As a leader, I wonder if there’s an artist or artists out there that he looks to for inspiration, an artist that he can point to and say, “This is what I’m about.”
“Brockhampton,” he says after some thought. “They’re a group of 12 people aged 21-24. They’re from Dallas, now in LA. They met through Kanye’s fan website. They’re like A$AP Mob but younger. They’re bringing a new genre to people.”
He suggests I listen to Saturation 2 (which, by the way, is absolutely stunning). He then continues, “Kevin Abstract is the leader of that team. He’s been in the industry a long time, and he finally solidified his team. Brockhampton is the sound that people need to know that I fuck with.”
What Dreams May Come
With an eye toward the future, I can’t help but wonder what’s next for Joe and his cohorts in Odd Folks.
“We’ve got our group album!” And the excitement in his voice is contagious. The man is so in love with his collective, with the possibilities, one can’t help but allow that natural ebullience to invade their space. “It’s gonna be fire!” he exclaims. “I know I’m hyping this up,” he says, a small bit of modesty in the midst of his excitement. “We’re gonna create 25 tracks. We already finished 11 tracks, and within that 25 tracks we’re gonna pick the best eight. We’re gonna create eight music videos. We’re doing something very different in the Korean market. After we release our group album, we’re gonna follow them up with our individual singles. Mumen has two singles. I have two singles. Slez has two singles. Then we’re gonna follow up that momentum with our mixtape. That’s our plan right now. We want to release our album beginning of December. I think people are gonna love our sound. That’s what we’re hoping for.”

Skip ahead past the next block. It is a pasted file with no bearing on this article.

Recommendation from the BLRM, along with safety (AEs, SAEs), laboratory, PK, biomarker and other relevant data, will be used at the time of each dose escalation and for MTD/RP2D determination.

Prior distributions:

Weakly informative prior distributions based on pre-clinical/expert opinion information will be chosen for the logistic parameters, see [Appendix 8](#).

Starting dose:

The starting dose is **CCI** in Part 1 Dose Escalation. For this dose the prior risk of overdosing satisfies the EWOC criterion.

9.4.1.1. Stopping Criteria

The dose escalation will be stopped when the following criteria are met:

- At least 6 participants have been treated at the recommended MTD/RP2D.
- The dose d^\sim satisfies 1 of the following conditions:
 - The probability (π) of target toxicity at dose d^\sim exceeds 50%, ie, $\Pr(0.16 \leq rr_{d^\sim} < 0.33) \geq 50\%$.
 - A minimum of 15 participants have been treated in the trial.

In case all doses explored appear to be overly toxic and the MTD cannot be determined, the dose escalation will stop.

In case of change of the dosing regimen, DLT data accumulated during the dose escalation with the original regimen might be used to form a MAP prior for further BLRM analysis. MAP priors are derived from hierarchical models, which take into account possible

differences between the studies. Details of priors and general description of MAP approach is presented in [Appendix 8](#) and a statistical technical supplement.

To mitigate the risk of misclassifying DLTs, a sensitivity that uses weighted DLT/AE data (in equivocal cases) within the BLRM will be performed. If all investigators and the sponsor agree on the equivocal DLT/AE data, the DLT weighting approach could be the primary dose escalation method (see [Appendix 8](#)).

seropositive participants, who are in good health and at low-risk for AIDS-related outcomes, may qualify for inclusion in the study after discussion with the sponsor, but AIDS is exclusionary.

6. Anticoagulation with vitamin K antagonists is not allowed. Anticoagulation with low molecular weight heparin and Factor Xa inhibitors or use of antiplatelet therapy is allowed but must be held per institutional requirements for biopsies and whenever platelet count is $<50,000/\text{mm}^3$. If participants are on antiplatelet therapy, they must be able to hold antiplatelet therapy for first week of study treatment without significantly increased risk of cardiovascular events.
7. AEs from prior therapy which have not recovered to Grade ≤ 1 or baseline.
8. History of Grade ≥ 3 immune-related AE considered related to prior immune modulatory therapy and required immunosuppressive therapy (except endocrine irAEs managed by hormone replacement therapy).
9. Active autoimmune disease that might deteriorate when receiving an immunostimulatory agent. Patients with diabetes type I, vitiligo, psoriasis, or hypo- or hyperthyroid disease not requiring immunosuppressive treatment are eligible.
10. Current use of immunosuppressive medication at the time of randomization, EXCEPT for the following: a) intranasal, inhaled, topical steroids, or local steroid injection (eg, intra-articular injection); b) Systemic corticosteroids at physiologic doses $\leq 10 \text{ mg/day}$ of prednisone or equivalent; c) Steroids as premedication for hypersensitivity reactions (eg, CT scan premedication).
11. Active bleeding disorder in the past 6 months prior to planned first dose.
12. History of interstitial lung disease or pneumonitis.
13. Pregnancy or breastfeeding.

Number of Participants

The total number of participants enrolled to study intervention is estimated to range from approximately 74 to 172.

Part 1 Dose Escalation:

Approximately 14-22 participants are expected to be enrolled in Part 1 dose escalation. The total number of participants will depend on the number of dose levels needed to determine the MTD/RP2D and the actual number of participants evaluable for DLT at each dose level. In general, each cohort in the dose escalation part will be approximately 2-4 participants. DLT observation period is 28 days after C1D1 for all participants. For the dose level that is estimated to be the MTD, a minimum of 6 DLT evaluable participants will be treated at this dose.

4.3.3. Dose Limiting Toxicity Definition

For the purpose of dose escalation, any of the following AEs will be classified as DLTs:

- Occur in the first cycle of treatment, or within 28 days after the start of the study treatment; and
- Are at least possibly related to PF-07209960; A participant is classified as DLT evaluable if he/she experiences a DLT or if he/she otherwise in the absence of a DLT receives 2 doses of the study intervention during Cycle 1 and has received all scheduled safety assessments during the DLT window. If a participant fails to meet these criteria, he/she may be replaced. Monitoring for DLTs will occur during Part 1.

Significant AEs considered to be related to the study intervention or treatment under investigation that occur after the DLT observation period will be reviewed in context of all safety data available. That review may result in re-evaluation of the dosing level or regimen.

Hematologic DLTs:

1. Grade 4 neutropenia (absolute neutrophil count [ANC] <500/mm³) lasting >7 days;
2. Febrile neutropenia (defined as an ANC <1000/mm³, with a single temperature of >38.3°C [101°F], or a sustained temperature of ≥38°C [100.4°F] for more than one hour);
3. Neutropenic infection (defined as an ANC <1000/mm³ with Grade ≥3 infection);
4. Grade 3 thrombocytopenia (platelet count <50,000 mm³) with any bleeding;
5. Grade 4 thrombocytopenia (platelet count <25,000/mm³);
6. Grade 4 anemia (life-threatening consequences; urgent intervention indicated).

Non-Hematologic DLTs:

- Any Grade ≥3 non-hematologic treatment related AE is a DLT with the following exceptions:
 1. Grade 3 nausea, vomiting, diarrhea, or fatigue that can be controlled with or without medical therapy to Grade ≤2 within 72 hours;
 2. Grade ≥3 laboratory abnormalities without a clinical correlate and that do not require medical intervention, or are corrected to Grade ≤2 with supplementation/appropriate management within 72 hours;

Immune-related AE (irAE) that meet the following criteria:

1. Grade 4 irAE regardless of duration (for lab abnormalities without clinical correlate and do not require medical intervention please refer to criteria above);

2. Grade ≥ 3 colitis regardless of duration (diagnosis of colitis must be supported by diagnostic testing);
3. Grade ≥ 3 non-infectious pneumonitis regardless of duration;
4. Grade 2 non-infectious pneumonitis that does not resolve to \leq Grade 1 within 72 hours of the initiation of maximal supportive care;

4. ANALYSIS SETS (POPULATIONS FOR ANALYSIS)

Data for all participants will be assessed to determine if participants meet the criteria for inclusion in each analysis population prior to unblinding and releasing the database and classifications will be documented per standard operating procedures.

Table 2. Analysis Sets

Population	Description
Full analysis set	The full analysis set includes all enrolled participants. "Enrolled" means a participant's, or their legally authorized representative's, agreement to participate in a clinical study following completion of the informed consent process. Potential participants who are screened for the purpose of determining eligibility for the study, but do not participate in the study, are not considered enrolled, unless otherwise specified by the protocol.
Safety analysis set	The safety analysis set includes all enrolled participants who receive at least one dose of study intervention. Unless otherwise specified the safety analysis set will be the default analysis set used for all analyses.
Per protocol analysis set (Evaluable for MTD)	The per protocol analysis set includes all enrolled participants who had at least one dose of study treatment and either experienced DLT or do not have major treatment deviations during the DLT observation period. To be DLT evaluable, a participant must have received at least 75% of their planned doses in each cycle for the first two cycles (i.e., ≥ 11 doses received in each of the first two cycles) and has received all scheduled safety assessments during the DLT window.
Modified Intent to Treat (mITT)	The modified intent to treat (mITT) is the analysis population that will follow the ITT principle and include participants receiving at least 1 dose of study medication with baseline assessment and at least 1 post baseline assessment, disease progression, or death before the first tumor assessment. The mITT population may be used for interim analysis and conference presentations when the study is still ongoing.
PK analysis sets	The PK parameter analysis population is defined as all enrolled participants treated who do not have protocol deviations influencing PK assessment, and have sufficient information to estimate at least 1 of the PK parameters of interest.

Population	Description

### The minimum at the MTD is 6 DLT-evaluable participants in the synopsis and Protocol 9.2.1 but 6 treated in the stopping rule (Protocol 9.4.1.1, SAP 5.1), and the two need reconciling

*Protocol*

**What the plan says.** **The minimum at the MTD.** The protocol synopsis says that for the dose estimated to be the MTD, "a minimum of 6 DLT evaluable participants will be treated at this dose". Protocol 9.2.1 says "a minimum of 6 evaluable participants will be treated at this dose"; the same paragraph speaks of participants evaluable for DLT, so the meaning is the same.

Of course, with that much excitement and the hunger to get his music as far and wide as possible, it’s no surprise he’s shopped the Odd Folks sound to like-minded artists with broad reach, people like David Choi and clube$kimo’s queen, Miso. “They all said, ‘Wow, you guys have massive potential. This is straight talent. This is something I haven’t really heard before.’ So we’re definitely getting busy with all those artists and producers.
His energy is overflowing, so much so it spills over, resulting in him revealing a few secrets her and there. When he begins a sentence with “I’m gonna be straight with you,” I know he’s about to hit me with something that may very well take my breath away. This next revelation is no exception. “This album’s gonna go to Primary!” Isn’t that quite the bomb to drop? “From there we’ll see what happens.”